During a year that at times may feel apocalyptic, the latest exhibition to come out of aMBUSH Gallery, Where I Stand, aims to connect its audience to the strong bonds of people, place and culture.
For Canberra photographer and poet Judith Crispin, this means opening people up to the idea that community is made up of more than just humans.
Crispin, who is also The Canberra Times' poetry editor, is one of six Australians whose work makes up Where I Stand, with the curated selection also coming from Michael Cook, Sarah Ducker, Murray Fredericks, Barbara McGrady and Michael Jalaru Torres.
Each photographer brings their own experience with the Australian culture to their work, that, while not specifically created for Where I Stand, collectively takes viewers into realms of transformation, rebirth, identity, history, nature, connection and the Dreamtime.
It was Crispin's experience with the Warlpiri people in the Northern Territory which inspired the unusual artistic approach she has been experimenting with over the past six months as she created the works used in Where I Stand.
"One of the things that they were trying to impress upon me is that a lot of Western art is a kind of monologue. Telling somebody something through a painting or a poem," she says.
"But Aboriginal art is a conversation between the painter and the country and so what they do sometimes is leave a canvas out and then a dog will sleep on it or a bird will shit on it or something, and they'll use those marks as the beginning marks for their own painting. It's like the country asks a question and then they answer the question."
Crispin was primarily taking photos at the time and wanted to adopt the philosophy in her work - without appropriating Warlpiri art. She ended up deciding that she was going to get the country to provide the materials.
"I use photosensitive paper ... and then I find an animal or a bird that's passed away on our roads, or more recently, through the giant hail or the bushfires," Crispin says.
"I put them on the page, and the sunlight develops around them to leave a sort of an outline of the animal."
The artist then uses two other techniques to provide more detail in the end result. The first is called chemigramming, which sees Crispin use photo chemicals such as copper chlorides to paint the feathers or fur of the animal so that when it is pressed on the paper it leaves extra detail.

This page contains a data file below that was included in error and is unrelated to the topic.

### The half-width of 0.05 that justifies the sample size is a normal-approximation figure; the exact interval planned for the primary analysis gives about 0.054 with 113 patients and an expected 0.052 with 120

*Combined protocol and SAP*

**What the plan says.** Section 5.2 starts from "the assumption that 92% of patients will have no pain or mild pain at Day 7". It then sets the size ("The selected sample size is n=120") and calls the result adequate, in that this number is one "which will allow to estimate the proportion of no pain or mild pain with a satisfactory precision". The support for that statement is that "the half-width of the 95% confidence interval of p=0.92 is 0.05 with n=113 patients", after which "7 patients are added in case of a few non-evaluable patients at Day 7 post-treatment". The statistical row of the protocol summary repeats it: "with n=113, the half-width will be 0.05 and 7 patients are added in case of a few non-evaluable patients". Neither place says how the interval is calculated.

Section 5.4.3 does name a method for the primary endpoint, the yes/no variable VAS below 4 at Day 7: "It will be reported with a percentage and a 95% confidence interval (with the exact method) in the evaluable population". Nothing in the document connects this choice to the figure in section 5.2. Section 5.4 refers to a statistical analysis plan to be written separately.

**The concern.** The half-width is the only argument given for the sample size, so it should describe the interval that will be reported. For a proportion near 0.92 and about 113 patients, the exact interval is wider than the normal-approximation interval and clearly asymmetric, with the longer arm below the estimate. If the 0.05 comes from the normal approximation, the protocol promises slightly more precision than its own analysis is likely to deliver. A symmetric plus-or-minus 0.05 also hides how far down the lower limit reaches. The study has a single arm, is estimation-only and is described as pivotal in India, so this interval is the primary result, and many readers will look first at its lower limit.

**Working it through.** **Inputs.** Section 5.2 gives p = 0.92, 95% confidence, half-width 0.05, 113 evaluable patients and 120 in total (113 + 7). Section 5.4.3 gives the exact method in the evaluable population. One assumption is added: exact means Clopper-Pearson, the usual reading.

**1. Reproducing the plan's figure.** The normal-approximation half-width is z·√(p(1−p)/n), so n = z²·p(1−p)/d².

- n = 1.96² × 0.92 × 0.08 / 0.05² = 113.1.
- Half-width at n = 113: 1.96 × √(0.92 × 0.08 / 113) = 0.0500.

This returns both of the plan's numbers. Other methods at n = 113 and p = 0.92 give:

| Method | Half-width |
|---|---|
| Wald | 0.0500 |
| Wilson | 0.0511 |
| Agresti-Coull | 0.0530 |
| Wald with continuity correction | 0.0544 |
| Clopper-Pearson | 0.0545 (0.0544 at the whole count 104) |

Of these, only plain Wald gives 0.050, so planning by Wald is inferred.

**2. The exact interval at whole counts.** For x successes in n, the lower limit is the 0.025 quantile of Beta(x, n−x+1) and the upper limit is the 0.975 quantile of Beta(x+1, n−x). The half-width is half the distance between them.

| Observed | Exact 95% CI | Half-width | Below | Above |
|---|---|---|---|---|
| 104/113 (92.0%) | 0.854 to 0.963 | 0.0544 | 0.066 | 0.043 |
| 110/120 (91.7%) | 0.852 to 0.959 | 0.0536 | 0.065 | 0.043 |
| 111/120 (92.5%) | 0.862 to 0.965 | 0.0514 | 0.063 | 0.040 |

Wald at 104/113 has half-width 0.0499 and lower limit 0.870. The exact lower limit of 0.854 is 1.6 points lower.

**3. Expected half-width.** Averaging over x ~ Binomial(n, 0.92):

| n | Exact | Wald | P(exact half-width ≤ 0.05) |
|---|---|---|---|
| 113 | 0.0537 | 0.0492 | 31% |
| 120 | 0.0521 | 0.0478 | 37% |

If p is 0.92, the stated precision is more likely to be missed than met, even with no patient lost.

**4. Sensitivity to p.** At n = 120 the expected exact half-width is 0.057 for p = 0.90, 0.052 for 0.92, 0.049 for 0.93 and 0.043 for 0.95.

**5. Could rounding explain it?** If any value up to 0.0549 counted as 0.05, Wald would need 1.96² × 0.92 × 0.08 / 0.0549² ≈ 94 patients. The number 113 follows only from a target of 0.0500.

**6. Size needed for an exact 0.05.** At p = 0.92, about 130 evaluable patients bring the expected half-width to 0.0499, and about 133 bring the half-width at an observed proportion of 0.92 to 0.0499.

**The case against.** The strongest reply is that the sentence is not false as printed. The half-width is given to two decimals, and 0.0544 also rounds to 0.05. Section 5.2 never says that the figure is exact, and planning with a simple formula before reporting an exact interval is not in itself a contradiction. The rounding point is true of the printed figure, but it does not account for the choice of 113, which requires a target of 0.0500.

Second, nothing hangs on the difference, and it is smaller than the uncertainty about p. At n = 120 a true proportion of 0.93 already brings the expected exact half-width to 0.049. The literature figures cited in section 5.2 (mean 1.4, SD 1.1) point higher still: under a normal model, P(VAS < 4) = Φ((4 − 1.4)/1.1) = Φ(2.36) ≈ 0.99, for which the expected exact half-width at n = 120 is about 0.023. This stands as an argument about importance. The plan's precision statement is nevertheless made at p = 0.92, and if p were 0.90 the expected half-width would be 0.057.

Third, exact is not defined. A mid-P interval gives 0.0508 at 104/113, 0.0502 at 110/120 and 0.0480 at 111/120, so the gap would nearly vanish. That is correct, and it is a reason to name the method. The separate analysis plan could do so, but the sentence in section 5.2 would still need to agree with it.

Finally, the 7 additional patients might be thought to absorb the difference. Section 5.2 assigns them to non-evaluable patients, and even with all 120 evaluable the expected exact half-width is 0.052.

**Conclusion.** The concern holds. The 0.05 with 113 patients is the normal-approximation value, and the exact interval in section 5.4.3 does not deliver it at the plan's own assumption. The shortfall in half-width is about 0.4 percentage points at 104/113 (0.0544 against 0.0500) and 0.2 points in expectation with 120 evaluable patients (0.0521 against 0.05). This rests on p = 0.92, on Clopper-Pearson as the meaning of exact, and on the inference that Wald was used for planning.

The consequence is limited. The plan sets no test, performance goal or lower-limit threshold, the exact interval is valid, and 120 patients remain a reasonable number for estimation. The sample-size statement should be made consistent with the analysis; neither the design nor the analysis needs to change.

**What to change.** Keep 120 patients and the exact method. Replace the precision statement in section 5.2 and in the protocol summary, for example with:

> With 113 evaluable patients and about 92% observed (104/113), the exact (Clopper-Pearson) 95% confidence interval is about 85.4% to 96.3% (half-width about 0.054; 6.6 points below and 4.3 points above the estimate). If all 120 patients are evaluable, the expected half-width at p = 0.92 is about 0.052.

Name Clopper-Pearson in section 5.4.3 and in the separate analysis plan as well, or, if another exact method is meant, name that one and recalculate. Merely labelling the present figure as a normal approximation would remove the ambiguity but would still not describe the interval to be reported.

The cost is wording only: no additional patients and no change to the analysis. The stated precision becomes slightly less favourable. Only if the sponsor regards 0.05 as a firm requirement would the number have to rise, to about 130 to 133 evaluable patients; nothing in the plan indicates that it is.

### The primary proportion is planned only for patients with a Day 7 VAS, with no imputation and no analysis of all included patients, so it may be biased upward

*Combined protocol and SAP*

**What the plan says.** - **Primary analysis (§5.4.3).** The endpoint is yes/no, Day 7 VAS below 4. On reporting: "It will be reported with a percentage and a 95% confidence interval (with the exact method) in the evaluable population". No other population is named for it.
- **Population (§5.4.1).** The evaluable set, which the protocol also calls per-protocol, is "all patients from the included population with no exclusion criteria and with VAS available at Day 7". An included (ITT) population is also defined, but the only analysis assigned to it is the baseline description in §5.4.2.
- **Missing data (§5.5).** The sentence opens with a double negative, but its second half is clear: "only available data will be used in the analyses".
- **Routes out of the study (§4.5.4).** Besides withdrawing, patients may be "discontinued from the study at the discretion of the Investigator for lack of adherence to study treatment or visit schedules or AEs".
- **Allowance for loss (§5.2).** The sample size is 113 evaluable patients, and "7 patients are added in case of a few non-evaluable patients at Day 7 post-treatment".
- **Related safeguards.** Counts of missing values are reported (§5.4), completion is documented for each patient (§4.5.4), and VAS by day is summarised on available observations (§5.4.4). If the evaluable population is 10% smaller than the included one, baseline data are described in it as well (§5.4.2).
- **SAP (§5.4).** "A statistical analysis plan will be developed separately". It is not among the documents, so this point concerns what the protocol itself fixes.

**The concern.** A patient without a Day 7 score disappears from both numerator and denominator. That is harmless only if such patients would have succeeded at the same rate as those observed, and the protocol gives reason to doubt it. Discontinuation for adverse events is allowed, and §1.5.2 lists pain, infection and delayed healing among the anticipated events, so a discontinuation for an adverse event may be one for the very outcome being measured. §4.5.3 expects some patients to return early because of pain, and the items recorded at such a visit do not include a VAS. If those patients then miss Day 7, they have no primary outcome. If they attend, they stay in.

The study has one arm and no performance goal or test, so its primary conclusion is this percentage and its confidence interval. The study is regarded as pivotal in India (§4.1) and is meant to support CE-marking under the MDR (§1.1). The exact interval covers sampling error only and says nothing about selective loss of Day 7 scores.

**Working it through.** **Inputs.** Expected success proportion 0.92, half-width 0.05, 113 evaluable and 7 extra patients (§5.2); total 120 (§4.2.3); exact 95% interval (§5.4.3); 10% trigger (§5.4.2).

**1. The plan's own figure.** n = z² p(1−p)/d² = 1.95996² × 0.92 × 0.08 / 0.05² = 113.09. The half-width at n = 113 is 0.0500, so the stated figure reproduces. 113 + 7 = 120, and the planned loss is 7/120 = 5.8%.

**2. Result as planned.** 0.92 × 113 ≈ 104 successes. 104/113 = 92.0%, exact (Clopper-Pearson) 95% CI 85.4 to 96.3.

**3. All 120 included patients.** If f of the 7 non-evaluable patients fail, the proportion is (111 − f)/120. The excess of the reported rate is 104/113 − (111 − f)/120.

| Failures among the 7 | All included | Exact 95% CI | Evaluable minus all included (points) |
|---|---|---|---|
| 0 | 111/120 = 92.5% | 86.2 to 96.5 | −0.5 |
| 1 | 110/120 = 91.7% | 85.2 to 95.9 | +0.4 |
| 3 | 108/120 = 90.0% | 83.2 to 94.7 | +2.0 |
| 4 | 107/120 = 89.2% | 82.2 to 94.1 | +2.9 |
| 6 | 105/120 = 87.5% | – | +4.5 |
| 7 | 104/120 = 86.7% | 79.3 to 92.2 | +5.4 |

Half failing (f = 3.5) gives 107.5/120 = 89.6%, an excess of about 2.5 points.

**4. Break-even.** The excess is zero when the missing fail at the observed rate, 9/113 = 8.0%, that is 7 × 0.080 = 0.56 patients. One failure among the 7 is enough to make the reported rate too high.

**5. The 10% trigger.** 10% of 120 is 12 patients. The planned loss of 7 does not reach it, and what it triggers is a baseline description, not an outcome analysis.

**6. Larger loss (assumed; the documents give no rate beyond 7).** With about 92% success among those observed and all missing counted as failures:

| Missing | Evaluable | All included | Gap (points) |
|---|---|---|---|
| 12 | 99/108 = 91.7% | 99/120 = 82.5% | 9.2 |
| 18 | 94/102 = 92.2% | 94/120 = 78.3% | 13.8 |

The second technique is cliché-verre, where Crispin places sheets of glass above the animal which then hold stones, paint or other items to cast shadows onto the page.
The original artworks are then scanned to make high-quality archival prints, and the originals are sealed in plastic as they are biohazards.
"It takes about 50 hours to make one print and I sit with the print the whole time it's being made ... every hour or so I can take a paintbrush and I paint through anything that's moist on the page, whether it's rain or condensation or blood or whatever. That creates a lot of the backgrounds."
The 24 personal works that makeup Where I Stand were co-curated by aMBUSH Gallery's Bill Dimas and the founder and director of the Head On Photo Festival, Moshe Rosenzveig, and produced by aMBUSH Gallery and Kambri at ANU, to create a 24-hour exhibition along Exhibition Avenue.
"I like the concept behind this exhibition because it's really egalitarian. It doesn't exclude anyone. It's not an exhibition that's designed just for a gallery public or a fine art elite, but it's there for every single person," Crispin says.
"One of the things I love about Moshe is he's a very moral person. And I think for a long time, the way that he's been delivering the Head On Festival has been changing to try to overcome the fact that whether we like it or not there are just some people in our society who don't feel welcome in those kinds of fine art establishments.
"Large sections of the Aboriginal community are like that, they just have been made to feel so unwelcome in the past that it's very hard to get past that. And so, I think that not just in the way that this show's being presented, but in the content as well, Moshe is really hoping that it'll be almost like a kind of outreach from the world of art to everybody else."